This three part series first appeared in Richmond, Virginia publications Chesterfield Living, Hanover Lifestyles, and West Ends Best in the Feburary/ March 2013 issues.
Is your kitchen screaming for a makeover? Have you been dreaming of a redo, waiting to renovate for the past few years and you’re now ready to get started? There is no time like the present! Read on for some fresh ideas and a few trends in kitchen design you might like to know about before you begin.
The kitchen is undoubtedly the hub of your home. Have you noticed that it’s where people seem to congregate? It is a dynamic, multipurpose, and vibrant space, in many homes buzzing with almost constant activity. In every home, the kitchen supports a multitude of functions outside its purely utilitarian purpose. The kitchen could be called the heart and soul of your home.
In a kitchen where work and activities flow easily and naturally, no one notices much about the layout or placement of components. In contrast, if one key functional item such as the refrigerator is located incorrectly in relationship to the rest, it can be a constant source of aggravation and inconvenience. Because of its significance in daily life and the complexity and expense of its components, the importance of kitchen planning and design should not be underestimated. It is possibly the most important home improvement project that can be undertaken.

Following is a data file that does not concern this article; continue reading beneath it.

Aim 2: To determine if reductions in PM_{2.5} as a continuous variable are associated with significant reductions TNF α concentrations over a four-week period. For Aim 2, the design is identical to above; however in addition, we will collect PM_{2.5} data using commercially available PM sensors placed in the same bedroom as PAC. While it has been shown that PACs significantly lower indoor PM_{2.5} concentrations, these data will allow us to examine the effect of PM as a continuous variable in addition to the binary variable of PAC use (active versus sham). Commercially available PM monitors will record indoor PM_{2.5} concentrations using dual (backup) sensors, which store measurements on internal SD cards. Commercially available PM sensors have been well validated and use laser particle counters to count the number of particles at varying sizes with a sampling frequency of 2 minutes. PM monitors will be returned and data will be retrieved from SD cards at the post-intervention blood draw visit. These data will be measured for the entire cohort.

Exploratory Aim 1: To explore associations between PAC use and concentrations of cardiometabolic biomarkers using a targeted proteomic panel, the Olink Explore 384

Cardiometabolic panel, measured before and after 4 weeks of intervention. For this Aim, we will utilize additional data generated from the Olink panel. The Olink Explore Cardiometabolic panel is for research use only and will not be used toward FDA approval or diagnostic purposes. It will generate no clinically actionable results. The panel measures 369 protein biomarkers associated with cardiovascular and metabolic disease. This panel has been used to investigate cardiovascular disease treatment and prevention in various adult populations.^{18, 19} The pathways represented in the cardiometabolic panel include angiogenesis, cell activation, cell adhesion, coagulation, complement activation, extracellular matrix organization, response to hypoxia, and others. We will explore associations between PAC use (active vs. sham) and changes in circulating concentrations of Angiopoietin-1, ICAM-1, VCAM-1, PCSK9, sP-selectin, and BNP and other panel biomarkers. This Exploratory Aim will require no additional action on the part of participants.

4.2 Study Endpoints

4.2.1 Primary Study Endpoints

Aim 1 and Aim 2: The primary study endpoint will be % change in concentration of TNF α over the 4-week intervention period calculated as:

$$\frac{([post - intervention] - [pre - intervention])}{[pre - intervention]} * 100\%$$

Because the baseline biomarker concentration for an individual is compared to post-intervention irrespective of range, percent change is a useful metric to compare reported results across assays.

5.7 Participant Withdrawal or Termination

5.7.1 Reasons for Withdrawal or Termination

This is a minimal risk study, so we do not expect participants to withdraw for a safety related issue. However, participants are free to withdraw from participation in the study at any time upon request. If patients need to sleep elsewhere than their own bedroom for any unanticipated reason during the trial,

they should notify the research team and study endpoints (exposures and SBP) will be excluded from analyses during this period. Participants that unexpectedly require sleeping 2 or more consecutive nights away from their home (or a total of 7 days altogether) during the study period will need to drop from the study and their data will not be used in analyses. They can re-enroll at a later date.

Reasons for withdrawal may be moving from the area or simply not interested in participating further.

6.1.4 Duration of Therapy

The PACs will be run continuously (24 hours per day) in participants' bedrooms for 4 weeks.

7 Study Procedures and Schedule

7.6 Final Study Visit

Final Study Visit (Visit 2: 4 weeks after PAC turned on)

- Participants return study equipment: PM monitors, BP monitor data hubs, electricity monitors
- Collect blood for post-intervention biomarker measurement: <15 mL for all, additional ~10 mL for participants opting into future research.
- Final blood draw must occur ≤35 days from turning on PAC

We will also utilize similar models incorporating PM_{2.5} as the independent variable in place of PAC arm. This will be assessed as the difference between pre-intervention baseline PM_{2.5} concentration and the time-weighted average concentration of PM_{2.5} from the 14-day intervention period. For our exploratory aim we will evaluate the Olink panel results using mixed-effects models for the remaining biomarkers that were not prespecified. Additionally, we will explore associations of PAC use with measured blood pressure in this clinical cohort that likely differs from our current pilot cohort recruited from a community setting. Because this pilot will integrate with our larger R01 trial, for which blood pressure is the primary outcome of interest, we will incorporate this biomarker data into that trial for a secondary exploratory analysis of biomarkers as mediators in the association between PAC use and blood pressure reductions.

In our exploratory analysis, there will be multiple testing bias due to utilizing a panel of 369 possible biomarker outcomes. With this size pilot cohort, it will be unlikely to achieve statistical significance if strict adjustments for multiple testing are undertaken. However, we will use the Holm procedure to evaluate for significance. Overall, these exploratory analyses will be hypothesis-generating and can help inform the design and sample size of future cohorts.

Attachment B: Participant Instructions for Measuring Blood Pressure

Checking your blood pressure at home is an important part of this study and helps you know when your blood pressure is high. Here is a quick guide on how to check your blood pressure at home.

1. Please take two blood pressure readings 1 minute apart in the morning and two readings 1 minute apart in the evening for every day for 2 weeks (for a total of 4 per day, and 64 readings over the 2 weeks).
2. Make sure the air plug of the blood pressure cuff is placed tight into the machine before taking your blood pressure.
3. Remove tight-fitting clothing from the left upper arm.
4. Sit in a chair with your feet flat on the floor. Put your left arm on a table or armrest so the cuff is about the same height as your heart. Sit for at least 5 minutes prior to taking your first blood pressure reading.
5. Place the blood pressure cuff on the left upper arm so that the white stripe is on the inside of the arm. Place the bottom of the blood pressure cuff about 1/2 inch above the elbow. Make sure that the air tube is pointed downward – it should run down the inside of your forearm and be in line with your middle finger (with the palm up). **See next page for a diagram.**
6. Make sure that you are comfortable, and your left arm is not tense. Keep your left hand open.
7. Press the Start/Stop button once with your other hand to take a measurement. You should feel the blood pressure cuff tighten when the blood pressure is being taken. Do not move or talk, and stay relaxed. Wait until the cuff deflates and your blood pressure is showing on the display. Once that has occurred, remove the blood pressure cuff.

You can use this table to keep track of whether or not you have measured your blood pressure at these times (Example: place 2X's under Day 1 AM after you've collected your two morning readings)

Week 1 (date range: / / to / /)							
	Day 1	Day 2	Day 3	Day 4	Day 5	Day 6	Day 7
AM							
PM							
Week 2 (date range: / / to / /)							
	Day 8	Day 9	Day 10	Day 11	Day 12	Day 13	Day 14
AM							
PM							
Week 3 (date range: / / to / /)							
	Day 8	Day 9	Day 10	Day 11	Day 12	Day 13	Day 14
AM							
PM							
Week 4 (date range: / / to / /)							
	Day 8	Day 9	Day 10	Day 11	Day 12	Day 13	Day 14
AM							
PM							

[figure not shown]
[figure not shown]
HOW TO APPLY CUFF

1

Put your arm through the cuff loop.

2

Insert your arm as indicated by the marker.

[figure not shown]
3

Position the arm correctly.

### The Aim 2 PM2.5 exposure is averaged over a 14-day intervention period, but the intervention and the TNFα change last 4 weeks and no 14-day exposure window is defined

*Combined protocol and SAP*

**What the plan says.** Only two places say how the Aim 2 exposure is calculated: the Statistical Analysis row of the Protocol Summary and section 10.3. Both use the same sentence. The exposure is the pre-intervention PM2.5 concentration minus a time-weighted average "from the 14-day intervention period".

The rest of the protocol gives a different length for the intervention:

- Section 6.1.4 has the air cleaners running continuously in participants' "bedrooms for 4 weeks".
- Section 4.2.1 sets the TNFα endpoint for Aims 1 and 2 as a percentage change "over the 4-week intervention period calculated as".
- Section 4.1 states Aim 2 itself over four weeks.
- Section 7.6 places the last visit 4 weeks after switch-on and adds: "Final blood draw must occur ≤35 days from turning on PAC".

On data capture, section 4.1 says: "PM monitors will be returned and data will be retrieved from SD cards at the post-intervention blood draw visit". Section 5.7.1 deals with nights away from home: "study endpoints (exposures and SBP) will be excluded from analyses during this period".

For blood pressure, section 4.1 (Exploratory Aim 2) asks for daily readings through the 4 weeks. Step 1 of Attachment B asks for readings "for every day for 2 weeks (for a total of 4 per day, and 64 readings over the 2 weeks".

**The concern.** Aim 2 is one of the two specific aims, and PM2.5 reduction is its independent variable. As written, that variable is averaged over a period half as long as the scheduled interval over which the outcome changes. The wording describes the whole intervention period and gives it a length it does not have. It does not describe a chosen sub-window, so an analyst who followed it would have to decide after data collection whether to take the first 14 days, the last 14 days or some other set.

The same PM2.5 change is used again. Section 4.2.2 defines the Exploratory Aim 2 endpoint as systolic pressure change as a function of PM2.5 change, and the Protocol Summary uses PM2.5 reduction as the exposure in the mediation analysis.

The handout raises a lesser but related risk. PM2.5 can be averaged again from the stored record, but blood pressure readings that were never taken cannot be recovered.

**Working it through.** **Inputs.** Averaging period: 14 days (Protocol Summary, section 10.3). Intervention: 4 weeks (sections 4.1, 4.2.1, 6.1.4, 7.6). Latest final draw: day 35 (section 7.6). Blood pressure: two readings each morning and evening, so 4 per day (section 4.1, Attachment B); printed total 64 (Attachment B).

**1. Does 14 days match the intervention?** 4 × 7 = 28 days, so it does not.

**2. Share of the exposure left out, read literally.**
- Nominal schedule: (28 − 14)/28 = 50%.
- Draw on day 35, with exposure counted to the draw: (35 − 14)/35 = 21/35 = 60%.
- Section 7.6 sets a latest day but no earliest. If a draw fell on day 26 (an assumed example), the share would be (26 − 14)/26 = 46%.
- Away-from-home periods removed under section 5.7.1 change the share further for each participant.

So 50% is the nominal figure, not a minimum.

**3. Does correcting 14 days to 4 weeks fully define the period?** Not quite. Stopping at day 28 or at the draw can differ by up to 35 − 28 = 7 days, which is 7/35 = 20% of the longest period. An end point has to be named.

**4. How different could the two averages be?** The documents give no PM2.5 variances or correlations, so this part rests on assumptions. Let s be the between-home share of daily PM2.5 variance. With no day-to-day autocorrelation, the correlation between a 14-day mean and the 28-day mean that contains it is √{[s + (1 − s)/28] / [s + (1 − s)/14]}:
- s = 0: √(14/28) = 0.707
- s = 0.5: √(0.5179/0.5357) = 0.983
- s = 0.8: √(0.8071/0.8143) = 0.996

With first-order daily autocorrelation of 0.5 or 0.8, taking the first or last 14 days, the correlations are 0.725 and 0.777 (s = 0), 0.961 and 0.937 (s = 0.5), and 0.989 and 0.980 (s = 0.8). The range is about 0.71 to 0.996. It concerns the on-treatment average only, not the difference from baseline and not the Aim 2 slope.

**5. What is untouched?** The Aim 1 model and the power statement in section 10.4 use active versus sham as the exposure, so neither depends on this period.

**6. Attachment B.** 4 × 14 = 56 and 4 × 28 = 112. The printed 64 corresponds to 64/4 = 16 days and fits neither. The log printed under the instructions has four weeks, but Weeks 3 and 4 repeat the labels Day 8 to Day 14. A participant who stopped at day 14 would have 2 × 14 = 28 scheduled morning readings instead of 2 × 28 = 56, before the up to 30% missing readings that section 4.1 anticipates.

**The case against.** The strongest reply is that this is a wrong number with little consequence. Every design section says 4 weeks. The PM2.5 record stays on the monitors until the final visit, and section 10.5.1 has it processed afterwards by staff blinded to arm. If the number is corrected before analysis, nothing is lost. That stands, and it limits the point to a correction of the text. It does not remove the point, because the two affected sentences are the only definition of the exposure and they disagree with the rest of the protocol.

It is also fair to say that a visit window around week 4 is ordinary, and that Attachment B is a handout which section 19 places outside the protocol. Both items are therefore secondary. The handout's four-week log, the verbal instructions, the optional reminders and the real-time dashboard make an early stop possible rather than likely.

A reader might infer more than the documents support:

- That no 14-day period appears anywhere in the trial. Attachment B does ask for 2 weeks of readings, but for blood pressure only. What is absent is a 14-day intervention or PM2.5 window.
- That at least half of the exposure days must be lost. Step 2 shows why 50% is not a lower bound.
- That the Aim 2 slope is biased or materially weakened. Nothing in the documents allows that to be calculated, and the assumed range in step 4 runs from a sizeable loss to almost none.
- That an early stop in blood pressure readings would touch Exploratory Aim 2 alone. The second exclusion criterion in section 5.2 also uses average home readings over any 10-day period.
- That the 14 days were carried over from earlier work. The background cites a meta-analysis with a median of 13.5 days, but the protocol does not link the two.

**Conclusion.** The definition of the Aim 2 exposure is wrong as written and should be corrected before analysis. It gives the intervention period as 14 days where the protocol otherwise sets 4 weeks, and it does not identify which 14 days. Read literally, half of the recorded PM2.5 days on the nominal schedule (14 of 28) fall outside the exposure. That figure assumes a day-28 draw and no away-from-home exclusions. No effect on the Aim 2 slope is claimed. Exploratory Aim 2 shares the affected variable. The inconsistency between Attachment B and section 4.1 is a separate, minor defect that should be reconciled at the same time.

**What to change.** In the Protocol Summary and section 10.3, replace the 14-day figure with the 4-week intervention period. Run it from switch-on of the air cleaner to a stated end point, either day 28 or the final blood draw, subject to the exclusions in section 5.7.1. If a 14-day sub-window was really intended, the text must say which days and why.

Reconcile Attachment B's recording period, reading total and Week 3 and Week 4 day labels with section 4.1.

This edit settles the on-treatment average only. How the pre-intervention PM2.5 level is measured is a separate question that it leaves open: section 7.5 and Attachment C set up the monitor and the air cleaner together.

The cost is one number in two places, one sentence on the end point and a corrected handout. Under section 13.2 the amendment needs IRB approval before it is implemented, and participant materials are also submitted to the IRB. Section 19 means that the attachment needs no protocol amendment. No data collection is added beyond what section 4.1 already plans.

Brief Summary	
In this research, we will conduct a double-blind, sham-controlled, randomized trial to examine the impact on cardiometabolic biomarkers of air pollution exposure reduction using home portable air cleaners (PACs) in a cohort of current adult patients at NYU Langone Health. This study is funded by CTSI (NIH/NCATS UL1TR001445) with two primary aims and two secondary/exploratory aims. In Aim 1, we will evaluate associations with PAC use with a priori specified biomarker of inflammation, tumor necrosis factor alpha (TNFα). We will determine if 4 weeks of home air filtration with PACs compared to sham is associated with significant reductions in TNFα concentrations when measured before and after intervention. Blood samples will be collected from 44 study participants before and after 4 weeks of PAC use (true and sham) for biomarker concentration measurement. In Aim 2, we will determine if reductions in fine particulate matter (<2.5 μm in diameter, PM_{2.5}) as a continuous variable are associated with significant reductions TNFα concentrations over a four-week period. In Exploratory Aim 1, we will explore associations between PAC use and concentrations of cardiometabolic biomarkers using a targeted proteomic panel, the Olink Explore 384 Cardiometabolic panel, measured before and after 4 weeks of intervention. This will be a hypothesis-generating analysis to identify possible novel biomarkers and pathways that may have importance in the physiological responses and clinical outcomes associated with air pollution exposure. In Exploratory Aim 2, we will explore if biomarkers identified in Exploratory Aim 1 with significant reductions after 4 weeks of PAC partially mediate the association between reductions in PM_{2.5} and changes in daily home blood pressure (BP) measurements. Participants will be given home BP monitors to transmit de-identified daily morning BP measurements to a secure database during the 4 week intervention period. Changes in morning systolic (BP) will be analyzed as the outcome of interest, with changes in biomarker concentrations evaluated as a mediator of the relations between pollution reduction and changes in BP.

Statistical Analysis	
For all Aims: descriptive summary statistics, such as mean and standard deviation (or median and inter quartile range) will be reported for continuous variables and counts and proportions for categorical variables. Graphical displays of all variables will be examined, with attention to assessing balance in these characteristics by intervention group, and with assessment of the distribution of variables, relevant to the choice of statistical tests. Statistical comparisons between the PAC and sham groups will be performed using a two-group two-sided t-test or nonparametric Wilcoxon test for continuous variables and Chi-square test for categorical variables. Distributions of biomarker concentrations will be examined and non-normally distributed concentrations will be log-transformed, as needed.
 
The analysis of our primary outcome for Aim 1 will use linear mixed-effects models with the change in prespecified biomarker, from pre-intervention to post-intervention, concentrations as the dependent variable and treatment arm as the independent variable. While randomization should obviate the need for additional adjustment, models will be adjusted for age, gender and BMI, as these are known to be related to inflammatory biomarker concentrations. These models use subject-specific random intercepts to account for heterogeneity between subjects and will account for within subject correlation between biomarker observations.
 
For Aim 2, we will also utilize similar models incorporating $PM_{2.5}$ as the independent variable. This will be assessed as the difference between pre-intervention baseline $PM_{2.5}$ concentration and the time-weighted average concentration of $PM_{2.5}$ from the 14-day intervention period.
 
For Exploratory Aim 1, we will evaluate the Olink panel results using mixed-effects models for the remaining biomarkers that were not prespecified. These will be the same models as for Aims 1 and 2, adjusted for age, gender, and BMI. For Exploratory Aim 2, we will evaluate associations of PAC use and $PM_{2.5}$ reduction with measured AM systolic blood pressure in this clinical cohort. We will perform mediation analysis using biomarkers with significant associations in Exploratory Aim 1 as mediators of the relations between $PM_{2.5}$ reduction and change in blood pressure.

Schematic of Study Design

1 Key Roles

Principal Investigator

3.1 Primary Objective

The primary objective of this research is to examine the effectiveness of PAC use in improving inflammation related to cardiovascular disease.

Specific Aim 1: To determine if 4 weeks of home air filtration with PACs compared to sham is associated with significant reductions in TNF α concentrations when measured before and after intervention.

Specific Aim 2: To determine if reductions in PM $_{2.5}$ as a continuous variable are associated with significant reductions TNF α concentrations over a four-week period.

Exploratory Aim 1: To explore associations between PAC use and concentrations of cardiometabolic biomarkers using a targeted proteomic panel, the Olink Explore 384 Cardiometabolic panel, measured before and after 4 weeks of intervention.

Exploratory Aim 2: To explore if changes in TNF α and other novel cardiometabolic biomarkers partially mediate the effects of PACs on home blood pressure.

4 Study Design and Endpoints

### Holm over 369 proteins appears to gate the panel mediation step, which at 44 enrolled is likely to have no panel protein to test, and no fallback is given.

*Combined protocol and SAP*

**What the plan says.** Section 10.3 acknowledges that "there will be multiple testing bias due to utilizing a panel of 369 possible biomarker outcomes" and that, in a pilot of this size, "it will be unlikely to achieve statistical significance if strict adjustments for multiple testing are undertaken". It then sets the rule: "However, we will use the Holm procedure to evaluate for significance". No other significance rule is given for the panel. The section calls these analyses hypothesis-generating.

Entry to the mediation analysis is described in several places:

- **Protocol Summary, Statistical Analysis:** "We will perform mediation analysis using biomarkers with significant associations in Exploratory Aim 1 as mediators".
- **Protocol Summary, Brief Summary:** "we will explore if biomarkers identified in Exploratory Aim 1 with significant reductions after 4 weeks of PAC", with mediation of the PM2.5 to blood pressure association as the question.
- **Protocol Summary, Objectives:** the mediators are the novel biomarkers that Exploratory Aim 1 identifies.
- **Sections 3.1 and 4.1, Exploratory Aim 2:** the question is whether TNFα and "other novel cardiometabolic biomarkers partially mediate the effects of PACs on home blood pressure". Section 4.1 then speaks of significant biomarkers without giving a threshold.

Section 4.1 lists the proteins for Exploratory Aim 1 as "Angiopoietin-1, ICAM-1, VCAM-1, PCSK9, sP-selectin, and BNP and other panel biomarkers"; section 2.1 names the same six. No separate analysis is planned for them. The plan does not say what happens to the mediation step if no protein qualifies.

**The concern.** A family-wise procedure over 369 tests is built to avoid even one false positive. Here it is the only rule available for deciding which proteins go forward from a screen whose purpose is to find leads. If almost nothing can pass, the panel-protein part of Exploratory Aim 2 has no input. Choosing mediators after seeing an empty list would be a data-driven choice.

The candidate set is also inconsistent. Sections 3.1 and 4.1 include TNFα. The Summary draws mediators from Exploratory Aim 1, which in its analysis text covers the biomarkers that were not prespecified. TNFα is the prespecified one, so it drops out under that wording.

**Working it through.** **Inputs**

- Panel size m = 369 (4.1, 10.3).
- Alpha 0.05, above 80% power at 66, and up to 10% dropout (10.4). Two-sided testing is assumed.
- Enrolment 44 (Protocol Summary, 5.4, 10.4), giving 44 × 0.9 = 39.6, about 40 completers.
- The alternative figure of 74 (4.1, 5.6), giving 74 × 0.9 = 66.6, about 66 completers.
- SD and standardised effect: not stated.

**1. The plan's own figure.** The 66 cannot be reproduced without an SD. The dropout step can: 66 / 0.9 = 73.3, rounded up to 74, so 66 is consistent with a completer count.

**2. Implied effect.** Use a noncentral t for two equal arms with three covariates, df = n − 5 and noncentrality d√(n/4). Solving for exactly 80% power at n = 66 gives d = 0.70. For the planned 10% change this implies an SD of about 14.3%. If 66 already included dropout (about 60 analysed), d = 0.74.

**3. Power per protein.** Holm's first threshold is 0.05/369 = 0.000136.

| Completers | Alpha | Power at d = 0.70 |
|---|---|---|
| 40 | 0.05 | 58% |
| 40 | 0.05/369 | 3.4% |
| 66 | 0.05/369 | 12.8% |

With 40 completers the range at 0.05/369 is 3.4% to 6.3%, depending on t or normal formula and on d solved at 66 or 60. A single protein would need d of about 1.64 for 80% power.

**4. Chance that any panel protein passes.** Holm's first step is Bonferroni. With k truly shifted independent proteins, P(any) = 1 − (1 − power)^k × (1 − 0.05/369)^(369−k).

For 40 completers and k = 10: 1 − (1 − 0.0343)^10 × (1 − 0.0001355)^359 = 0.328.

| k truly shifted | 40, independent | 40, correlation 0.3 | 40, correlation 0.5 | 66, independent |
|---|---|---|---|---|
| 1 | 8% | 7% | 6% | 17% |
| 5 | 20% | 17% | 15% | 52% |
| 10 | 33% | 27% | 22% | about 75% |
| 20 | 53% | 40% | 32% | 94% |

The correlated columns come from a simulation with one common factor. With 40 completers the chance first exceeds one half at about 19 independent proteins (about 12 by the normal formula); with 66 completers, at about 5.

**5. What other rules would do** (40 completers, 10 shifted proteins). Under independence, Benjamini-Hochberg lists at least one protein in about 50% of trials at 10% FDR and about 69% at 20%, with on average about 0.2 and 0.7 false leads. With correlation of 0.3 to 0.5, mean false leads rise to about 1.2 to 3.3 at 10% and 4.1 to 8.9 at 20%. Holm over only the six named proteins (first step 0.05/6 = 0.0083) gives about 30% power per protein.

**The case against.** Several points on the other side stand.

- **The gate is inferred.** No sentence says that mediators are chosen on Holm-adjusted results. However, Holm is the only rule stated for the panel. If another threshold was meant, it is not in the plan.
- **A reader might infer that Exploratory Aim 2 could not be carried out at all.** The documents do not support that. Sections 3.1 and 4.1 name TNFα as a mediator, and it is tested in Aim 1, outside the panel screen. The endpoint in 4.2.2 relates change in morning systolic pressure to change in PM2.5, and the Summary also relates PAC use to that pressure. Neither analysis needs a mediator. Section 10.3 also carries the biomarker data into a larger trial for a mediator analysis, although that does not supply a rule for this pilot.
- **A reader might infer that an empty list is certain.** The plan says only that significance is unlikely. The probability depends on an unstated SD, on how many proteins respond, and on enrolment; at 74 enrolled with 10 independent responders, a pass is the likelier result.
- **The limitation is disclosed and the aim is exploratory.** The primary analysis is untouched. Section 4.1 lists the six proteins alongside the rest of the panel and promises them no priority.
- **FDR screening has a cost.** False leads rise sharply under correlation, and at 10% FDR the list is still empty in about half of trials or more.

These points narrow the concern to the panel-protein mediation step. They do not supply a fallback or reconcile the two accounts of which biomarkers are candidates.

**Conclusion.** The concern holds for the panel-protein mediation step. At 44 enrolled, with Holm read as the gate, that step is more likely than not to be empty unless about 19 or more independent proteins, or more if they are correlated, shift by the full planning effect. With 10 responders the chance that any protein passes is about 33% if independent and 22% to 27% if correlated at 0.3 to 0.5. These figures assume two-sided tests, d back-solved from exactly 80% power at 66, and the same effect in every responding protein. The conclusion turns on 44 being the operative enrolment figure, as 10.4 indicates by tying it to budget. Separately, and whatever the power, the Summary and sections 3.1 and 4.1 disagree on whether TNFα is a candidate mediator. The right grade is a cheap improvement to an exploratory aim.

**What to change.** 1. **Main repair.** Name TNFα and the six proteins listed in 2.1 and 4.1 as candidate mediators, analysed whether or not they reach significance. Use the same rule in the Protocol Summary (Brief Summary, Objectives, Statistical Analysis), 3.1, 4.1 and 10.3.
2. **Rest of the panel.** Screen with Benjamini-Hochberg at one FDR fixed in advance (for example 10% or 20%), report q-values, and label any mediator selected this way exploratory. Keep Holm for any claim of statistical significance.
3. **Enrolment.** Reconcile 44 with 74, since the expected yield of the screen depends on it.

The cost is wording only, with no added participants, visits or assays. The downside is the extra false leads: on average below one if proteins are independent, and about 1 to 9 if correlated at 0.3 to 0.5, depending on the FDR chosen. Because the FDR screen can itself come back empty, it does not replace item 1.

In kitchen planning, past emphasis on the concept known as “the work triangle” still applies in its essence. This can be thought of as an imaginary triangle that connects the major functional elements in the kitchen: the sink, the range, and the refrigerator. In larger, open kitchens, however, a looser concept of space planning built around arrangement of activity zones is applicable. This type of kitchen layout can accommodate multiple tasks simultaneously, creating an atmosphere of fun and lively interaction.
Kitchen floor plans usually start with the basic geometry of the galley, U-shape, L-shape, peninsula, or island, with variations depending on the square footage available and the openness to adjacent spaces. Regardless of the size, the kitchen layout should spatially support the primary relationships and basic functions, and ideally be configured to save time and shorten distances between tasks.
If you’d like to create a larger open kitchen and space is at a premium, combining two spaces can add the additional square footage needed. If you have a formal dining room, for instance, consider carefully how often you actually use it and whether that space might be better utilized to enlarge the kitchen that you will enjoy every day. Alternatively, if budget permits, an addition may be the best option for creating a larger, multi-use kitchen.
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